Prospective Student-Athletes and the College Admission Tests
For student athletes aiming for NCAA Division I or II schools, the college admission process involves additional steps. Recruited athletes must meet minimum academic eligibility standards set by NCAA, as well as the entrance requirements of the schools on their target list (e.g. minimum GPA and standardized test scores). After that, their acceptance or rejection is largely determined by the coach’s ranking. NCAA Division III schools have different policies and schools and coaches should be consulted for their specific criteria.
Most athletes need strong grades and SAT/ACT scores in addition to their athletic abilities to rank highly on coaches lists. However, between academics, sports schedules, college planning, and a social life, students have a lot to manage.
Summit is very familiar with the unique set of challenges that student athletes face. Through our 30+ years helping students succeed at the SAT and ACT, we’ve developed a set of best practices for test planning and preparation.
Plan Early for the Tests
We recommend that, in spring of sophomore year, athletes start the planning process by taking a practice SAT and ACT. These initial practice tests give students an exposure to the format, question types, and pacing of each test, and the test-taking experience and scores are important inputs to the decision whether to prep for the SAT or ACT. With the scores in hand, a Summit program director will help you analyze the results, identify strengths and areas for improvement, and provide guidance on your testing plan. Your test plan should answer the questions: Which test to take? When to take them? When and how to prepare for them?
Students can take free proctored practice tests with Summit, with flexible in-person or remote proctoring options. When you’re ready to get started, view the schedule and sign up for the practice tests.
Work with High Quality Professionals
Athletes rarely achieve excellence without personalized training and support from qualified professionals. Doing well on the SAT and ACT is no different.
Summit creates individualized one-on-one tutoring programs with a tutor who is hand-matched to the student. Our tutors are highly qualified testing experts and receive best-in-class training, both initially and throughout their careers with Summit. They love what they do, and they know how to engage students and build confidence. All are professionals, both within and outside the educational field, have scored in the 95th percentile on the tests, and many have advanced degrees.
Get Your Student Athlete to the Next Level
Working with Summit, students get personalized one-on-one support to achieve their score goals. The best evidence of Summit’s ability to help students succeed is the fact that 85% of our families are referred to us by school counselors, educational consultants, and other families. They’ve all seen firsthand how our approach builds confidence and improves test scores.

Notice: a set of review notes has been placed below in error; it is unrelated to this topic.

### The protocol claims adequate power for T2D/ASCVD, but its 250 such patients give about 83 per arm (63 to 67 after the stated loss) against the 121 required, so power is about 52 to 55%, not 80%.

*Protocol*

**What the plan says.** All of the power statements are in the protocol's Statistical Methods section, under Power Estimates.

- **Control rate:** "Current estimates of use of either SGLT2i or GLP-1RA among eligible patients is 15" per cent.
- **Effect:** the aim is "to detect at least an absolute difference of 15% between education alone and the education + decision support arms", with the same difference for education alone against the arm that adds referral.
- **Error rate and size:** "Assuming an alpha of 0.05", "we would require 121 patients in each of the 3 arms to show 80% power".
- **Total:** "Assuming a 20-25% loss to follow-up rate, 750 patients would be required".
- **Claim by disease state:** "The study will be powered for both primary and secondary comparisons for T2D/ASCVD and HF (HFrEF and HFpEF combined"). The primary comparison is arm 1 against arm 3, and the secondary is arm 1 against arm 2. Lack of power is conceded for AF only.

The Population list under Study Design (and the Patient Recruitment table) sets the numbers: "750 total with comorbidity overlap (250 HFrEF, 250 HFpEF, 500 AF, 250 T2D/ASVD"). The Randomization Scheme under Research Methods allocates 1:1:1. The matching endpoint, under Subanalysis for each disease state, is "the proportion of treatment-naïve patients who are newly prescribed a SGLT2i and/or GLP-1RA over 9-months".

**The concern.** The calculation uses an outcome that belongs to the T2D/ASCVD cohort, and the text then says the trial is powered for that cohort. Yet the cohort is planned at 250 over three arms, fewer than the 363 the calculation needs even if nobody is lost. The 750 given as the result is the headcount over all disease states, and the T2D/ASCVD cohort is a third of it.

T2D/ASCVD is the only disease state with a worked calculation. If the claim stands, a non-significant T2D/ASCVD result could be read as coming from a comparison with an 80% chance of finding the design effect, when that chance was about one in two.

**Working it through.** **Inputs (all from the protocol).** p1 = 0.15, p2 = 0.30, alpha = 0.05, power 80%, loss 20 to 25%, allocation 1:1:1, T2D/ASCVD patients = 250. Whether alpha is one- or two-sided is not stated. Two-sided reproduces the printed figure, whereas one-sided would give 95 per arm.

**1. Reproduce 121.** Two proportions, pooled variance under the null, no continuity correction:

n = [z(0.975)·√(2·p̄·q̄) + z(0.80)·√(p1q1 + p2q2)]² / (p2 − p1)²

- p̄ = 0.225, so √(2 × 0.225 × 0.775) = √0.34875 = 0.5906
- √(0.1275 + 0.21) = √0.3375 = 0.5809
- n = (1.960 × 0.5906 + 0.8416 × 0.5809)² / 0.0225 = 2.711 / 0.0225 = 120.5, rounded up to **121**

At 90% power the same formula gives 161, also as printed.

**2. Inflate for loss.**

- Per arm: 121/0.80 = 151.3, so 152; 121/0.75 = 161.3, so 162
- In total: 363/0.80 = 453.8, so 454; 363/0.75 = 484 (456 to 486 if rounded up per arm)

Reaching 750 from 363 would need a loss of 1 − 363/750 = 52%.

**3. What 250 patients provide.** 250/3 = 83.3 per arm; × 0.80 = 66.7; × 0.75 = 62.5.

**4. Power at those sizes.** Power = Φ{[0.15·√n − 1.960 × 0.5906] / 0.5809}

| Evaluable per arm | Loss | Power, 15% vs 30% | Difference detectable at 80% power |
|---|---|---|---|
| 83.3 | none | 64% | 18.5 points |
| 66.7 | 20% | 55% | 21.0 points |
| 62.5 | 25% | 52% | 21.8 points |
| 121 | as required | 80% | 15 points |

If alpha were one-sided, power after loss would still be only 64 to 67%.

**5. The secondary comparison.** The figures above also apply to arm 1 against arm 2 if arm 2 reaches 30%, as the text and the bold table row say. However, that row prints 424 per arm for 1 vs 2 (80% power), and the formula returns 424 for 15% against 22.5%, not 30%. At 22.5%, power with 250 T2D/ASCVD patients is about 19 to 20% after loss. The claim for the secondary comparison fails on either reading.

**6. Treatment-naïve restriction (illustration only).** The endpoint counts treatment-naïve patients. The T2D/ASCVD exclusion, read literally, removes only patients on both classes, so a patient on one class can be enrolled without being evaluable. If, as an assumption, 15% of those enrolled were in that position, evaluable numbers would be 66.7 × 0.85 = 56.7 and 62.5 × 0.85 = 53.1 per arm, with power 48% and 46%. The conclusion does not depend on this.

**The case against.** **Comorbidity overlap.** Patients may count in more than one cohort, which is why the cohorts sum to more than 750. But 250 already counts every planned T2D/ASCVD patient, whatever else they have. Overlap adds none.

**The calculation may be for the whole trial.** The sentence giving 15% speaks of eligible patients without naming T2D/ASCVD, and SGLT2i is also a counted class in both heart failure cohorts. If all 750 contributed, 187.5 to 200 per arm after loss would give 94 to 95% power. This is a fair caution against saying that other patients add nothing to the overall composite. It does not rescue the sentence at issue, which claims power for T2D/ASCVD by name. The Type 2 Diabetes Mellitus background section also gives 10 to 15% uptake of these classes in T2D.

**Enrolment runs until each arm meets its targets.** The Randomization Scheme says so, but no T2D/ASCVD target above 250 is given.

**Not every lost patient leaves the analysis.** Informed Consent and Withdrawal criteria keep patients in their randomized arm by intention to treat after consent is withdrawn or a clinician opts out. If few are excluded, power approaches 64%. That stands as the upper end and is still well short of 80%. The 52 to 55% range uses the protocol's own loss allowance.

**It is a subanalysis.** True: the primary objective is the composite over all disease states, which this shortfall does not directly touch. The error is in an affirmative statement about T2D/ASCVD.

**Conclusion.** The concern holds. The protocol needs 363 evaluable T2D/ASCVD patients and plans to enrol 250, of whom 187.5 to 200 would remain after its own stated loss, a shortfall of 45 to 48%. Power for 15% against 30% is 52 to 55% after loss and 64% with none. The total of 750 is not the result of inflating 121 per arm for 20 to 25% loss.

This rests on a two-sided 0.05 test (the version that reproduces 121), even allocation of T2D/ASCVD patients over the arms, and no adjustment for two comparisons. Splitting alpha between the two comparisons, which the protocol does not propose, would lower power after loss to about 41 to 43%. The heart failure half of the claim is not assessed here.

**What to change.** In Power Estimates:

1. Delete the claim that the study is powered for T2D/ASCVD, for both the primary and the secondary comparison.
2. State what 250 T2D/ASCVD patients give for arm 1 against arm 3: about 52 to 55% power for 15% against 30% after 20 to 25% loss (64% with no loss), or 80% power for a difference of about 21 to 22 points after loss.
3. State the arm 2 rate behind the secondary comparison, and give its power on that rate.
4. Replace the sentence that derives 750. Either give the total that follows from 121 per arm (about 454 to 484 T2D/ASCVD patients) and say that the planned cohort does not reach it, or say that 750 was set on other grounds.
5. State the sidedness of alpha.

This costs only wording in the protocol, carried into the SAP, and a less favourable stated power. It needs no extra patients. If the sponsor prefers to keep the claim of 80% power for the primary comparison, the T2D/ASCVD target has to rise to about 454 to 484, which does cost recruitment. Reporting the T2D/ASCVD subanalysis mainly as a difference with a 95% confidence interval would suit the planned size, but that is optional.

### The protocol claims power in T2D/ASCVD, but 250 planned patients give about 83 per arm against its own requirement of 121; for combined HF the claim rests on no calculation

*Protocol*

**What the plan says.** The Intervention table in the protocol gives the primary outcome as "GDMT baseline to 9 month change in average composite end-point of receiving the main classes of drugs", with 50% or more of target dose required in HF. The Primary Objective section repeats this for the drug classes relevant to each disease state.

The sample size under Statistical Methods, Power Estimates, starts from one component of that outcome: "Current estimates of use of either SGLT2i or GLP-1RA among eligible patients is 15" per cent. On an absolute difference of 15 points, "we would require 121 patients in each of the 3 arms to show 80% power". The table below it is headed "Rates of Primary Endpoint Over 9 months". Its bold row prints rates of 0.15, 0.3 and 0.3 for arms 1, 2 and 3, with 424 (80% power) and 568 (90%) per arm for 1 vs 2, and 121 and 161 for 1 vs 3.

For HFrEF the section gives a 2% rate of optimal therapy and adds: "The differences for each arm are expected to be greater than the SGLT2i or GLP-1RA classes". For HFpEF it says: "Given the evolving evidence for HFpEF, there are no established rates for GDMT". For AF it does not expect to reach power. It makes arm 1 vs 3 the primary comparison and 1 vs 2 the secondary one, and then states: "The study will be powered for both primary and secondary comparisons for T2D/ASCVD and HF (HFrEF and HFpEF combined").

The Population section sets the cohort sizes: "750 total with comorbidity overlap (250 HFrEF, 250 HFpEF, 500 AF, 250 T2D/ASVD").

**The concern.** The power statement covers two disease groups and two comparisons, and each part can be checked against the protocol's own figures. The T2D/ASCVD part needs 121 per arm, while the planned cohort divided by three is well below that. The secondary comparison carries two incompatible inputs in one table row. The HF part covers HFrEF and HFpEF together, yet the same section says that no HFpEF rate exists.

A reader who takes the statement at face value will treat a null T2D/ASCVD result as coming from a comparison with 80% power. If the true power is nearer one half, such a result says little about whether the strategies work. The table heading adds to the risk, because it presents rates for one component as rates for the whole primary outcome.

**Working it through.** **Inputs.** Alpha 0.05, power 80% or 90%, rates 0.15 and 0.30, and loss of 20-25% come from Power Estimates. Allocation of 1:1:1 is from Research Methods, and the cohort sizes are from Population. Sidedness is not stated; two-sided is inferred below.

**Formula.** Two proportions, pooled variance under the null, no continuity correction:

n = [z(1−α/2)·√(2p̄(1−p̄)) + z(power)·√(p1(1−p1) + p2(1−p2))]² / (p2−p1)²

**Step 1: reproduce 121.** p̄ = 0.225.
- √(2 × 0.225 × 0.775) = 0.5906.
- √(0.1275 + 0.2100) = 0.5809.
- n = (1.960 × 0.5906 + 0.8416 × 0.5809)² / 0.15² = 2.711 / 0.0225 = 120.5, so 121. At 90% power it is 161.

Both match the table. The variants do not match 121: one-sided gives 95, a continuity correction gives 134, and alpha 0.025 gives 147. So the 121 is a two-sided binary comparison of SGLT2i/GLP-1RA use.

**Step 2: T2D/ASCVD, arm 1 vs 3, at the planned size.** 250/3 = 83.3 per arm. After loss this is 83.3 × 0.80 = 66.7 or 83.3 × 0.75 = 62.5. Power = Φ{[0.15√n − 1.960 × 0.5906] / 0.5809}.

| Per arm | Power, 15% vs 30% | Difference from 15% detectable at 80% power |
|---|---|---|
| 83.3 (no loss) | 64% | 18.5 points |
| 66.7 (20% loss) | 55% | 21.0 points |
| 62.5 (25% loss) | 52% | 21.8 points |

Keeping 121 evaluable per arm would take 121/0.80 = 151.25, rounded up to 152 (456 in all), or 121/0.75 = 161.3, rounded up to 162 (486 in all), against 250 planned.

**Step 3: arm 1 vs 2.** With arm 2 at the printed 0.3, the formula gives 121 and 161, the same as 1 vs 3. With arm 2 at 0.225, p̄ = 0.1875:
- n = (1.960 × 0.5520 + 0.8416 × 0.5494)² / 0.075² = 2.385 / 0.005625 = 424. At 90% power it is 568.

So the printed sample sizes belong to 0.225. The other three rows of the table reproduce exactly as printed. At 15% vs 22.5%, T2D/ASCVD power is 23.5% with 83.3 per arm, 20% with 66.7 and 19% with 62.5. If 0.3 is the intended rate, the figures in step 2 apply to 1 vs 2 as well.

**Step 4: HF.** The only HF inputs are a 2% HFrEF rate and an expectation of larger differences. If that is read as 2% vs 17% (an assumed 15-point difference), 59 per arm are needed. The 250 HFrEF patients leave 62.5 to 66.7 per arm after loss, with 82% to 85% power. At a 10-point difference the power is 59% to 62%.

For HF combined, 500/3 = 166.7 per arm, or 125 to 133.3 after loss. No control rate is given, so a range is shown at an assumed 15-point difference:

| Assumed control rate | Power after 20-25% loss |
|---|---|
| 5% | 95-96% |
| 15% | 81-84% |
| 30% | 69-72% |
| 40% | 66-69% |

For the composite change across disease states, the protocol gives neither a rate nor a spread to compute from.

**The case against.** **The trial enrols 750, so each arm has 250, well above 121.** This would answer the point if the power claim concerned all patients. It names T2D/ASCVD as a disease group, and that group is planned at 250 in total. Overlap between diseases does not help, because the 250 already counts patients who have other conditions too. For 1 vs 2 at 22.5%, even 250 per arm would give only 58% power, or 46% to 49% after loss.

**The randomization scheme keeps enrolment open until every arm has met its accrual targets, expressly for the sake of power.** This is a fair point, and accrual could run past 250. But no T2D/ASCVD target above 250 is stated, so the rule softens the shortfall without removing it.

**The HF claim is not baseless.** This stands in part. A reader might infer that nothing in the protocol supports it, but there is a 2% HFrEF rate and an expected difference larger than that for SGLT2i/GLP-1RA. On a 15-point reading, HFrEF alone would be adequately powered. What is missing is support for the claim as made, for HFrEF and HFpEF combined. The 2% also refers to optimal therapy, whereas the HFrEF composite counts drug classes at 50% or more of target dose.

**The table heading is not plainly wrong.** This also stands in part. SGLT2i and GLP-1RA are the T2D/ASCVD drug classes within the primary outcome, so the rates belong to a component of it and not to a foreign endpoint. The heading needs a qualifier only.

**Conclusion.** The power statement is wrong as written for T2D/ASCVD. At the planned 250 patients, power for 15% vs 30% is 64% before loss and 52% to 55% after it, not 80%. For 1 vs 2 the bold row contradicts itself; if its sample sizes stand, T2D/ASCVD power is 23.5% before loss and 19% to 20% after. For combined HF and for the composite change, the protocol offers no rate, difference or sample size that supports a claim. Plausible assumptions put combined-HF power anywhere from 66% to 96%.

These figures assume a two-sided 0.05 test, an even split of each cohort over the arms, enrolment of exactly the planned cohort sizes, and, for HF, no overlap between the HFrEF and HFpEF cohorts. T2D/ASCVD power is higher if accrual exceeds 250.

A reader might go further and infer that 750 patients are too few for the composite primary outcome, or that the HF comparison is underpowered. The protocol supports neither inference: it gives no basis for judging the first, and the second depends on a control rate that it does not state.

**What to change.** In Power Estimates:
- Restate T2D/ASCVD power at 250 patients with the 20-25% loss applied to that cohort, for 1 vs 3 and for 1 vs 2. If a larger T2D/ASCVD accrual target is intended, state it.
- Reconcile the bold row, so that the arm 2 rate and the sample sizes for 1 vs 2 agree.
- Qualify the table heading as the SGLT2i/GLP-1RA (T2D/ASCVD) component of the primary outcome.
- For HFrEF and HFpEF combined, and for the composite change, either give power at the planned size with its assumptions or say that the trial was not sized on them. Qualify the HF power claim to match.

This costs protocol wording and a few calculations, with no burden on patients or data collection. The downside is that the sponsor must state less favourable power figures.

While there are no standard packages and no minimum commitment required, our typical test prep programs consist of ten to fifteen weekly 90-minute sessions. Your test preparation takes place on your schedule. Finding time to prepare for standardized tests can be challenging. Let us help remove that challenge.
Consider Academic Tutoring to Increase GPA
Summit’s highly qualified tutors can also help students stay on track and improve school performance by providing customized, targeted support for specific academic subjects. Summit tutors reinforce classroom learning using the same class materials to provide additional instruction time, help with homework, and answer questions/facilitate study sessions for tests. Our tutors also help with time-management, study skills, and note-taking – all of which are very beneficial to know in advance of college enrollment.
RESOURCES FOR PROSPECTIVE STUDENT-ATHLETES
NCAA divisions are based on school size, funding for athletics, campus experience for student-athletes, and availability of athletic scholarships.
DIVISION I (346 schools) – Larger student bodies, budgets, and media attention. Prospective student athletes must be certified as NCAA eligible to practice, compete, or receive athletics scholarships. Strict limits are imposed by NCAA on how DI coaches can recruit.
DIVISION II (307 schools) – Emphasize a balance between academics and athletics. Prospective student athletes must be certified as NCAA eligible to practice, compete, or receive athletics scholarships. Limits are imposed by NCAA on how DII coaches can recruit.
DIVISION III (439 schools) – Focus is more on academics for athletes and their integration with campus life. Shorter sports seasons emphasize regional competition. Prospective student athletes meet the same academic standards as the rest of the student body. There are some limits on how DIII coaches can recruit.
“Earn an SAT combined score or ACT sum score matching your core-course GPA on the Division I sliding scale, which balances your test score and core-course GPA.” (NCAA website)
NCAA Eligibility Certification Brochure for Students (Source: NCAA)
Press Release: DI Council discusses return to recruiting. Members intend to vote on issue in April. (Source: NCAA)